GIF Breakdown: Bryse Wilson’s MLB Debut
The Atlanta Braves love their 20 year olds. Two 20-year-olds, Mike Soroka and Kolby Allard, made their pitching debuts with the Braves earlier this season. They of course joined phenom Ronald Acuna, also 20, as the Braves have ushered in an impressive collection of young talent this season.
That ushering continued on Monday, when the Braves surprisingly recalled 20-year-old Bryse Wilson from Triple-A Gwinett to make his big league debut. Wilson more than held his own, tossing five scoreless innings while surrendering three hits, three walks and striking out five.
Wilson looked excellent early on but labored somewhat in the later innings, throwing just 41 pitches through the first three innings but 46 in his final two frames before getting pulled after 87 pitches. However, he managed to limit the damage, thanks in part to three double plays turned by Atlanta’s defense.
Here’s a breakdown of Wilson’s impressive debut, complete, of course, with plenty of GIFs. Wilson’s future in the rotation is cloudy, but if he is able to stick around he is worth a look in all formats.
Bryse Wilson’s Fastball (15/63 CSW)
We’ll start with Wilson’s fastball, which doesn’t possess a ton of movement but has enough velocity to succeed in the show. Here was his first big league strikeout, an elevated heater to get Corey Dickerson on the first at-bat of the game.
Elevating heaters looks to be a big part of Wilson’s arsenal, as he left plenty of fastballs up over the strike zone on Monday.
Wilson averaged 94.9 miles per hour on his fastball in Monday’s start, right in line with his minor league numbers. Fangraphs gave him a 55/60 grade on his fastball, and it was easy to see why. His command still needs work, but 20-year-olds who already possess the ability to get swings and misses up and out of the zone are always going to be in high demand.
Here’s a more expertly placed heater, which earned him a strike on Colin Moran.
Again, it’s no Noah Syndergaard or Lance McCullers when it comes to movement, but if he can locate this pitch well he should find plenty of success with it. His 24/2 K/BB ratio from Triple-A is a good sign, although small sample size is certainly a factor.
Bryse Wilson’s Changeup (3/11 CSW)
Wilson used his changeup exclusively against left-handed hitters, consistently trying to bury it low and away. He succeeded early on, getting a nice strikeout of Adam Frazier here.
This was a hell of an at-bat. After going up 0-2, Wilson wasted two pitches up in the zone to even things out. He stayed in it and got his second straight strikeout to open up his career on this nice changeup.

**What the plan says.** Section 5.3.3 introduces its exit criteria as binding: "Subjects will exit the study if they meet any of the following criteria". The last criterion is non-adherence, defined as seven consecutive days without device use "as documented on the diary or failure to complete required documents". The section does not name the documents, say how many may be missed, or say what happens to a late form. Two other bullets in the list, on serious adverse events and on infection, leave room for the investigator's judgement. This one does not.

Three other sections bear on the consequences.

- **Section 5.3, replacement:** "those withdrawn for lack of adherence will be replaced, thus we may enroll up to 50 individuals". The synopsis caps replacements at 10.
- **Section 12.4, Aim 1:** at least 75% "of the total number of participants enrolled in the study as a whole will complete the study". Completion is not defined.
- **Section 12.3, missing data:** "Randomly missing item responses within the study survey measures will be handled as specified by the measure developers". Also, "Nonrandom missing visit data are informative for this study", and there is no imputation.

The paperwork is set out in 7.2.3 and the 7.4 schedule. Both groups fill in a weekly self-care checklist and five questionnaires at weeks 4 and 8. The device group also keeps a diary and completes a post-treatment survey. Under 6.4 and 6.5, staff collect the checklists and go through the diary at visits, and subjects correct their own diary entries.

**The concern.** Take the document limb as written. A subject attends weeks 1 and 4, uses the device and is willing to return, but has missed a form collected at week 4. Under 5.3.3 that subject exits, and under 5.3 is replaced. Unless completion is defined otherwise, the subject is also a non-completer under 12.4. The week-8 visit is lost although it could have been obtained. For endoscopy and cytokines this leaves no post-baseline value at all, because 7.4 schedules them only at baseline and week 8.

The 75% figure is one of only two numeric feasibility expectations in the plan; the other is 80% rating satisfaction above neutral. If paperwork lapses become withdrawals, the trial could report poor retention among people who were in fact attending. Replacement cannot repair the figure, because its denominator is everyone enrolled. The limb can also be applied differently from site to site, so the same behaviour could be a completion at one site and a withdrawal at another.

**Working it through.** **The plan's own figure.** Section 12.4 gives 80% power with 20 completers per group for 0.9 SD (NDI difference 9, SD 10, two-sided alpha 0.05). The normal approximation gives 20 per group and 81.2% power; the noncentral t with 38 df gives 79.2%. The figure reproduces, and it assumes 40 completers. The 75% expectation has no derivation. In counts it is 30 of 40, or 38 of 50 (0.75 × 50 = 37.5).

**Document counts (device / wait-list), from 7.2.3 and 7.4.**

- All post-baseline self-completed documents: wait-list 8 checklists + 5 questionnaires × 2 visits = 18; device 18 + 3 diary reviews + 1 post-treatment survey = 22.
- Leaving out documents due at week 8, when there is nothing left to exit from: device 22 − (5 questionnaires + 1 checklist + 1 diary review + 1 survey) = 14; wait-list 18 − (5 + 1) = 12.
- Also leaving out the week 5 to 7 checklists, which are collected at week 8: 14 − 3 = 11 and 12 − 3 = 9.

Here’s another example of Wilson’s changeup usage, this time to first baseman Josh Bell:
More than anything, this is a bad swing by Bell. Still, it’s nice to see what Wilson has the confidence to bury a changeup away on a 2-1 count, although I’m sure he intended to catch a little more of the corner on this one. No matter, as it got the job done.
Wilson’s changeup doesn’t possess the arm-side run that a lot of high-velocity pitchers have with their changeups, but it has enough depth and fade to be effective. However, he will need to learn how to throw this pitch to right-handed hitters if he wants to be more than a two-pitch pitcher.
Bryse Wilson’s Slider (4/13 CSW)
Wilson’s slider was used as hit out pitch against right-handers. He didn’t have great feel of the pitch, leaving quite a few hanging and giving up his only extra-base hit on a hanger that light-hitting Adeiny Hechavarria whacked for a double.
While his slider was a bit of a disappointment, it did have it’s moments – like this wicked frisbee that got a strikeout of fellow rookie Kevin Newman.
Or this similar one to Francisco Cervelli.
While Wilson never offered his changeup to right-handers, he did flash his slider to lefties three times, finding success each time. Here he buried a slider down and in to Dickerson, getting a huge double play to end the fifth inning – and his first big league outing.
Wilson is still raw, but his ability to get outs when he needed served him well in this one. He needs to be able to flash all three of his pitches against both right and left handed hitters, otherwise he will have a really hard time getting through the order more than twice. His command wasn’t awful, but a few sliders up in the zone went unpunished, a fate that surely won’t be avoided when he faces other big league opponents.
I’m hesitant to call Wilson a must-add, even if he earns a rotation spot going forward. He is certainly an intriguing streaming option, with enough strikeout potential to make him worth rostering in deeper leagues.